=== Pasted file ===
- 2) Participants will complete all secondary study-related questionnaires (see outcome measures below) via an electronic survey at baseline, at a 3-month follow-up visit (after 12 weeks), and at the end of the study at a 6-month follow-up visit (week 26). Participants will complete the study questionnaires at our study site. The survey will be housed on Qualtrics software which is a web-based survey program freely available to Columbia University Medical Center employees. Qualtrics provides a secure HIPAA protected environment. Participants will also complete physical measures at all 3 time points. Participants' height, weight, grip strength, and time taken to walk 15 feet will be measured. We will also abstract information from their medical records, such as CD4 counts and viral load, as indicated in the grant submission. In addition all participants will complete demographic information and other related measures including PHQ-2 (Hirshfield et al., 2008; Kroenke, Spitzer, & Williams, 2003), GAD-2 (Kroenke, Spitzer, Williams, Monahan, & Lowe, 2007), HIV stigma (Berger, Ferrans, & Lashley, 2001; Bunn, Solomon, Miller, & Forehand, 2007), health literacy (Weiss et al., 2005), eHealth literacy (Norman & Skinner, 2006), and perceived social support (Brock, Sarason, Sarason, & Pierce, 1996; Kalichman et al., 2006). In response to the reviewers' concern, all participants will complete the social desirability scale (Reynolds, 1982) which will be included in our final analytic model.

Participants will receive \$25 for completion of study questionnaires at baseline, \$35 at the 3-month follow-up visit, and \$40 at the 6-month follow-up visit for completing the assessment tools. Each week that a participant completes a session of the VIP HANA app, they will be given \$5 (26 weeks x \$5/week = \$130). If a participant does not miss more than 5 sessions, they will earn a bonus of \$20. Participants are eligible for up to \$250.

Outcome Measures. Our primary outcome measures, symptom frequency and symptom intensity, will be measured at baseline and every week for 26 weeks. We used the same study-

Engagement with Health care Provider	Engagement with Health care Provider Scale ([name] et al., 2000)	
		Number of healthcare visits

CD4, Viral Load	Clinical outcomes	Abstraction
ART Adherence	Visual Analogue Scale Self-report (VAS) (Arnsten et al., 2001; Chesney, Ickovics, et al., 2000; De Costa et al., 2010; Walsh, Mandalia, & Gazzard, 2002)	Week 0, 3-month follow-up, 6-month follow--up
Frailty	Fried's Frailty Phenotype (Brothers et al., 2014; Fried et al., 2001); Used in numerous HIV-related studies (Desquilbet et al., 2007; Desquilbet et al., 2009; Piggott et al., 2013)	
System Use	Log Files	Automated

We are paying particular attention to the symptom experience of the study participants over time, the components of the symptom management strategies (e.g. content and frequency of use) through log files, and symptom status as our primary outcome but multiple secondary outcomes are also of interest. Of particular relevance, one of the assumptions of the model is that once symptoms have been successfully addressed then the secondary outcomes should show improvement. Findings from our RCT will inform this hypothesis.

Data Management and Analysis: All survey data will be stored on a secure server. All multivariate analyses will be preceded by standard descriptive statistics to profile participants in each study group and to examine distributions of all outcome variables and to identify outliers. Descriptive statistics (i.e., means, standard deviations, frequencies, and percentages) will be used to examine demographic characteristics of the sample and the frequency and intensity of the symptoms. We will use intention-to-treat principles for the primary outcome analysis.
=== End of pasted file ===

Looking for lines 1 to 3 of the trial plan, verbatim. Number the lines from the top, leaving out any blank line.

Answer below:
- 2) Participants will complete all secondary study-related questionnaires (see outcome measures below) via an electronic survey at baseline, at a 3-month follow-up visit (after 12 weeks), and at the end of the study at a 6-month follow-up visit (week 26). Participants will complete the study questionnaires at our study site. The survey will be housed on Qualtrics software which is a web-based survey program freely available to Columbia University Medical Center employees. Qualtrics provides a secure HIPAA protected environment. Participants will also complete physical measures at all 3 time points. Participants' height, weight, grip strength, and time taken to walk 15 feet will be measured. We will also abstract information from their medical records, such as CD4 counts and viral load, as indicated in the grant submission. In addition all participants will complete demographic information and other related measures including PHQ-2 (Hirshfield et al., 2008; Kroenke, Spitzer, & Williams, 2003), GAD-2 (Kroenke, Spitzer, Williams, Monahan, & Lowe, 2007), HIV stigma (Berger, Ferrans, & Lashley, 2001; Bunn, Solomon, Miller, & Forehand, 2007), health literacy (Weiss et al., 2005), eHealth literacy (Norman & Skinner, 2006), and perceived social support (Brock, Sarason, Sarason, & Pierce, 1996; Kalichman et al., 2006). In response to the reviewers' concern, all participants will complete the social desirability scale (Reynolds, 1982) which will be included in our final analytic model.

Participants will receive \$25 for completion of study questionnaires at baseline, \$35 at the 3-month follow-up visit, and \$40 at the 6-month follow-up visit for completing the assessment tools. Each week that a participant completes a session of the VIP HANA app, they will be given \$5 (26 weeks x \$5/week = \$130). If a participant does not miss more than 5 sessions, they will earn a bonus of \$20. Participants are eligible for up to \$250.

Outcome Measures. Our primary outcome measures, symptom frequency and symptom intensity, will be measured at baseline and every week for 26 weeks. We used the same study-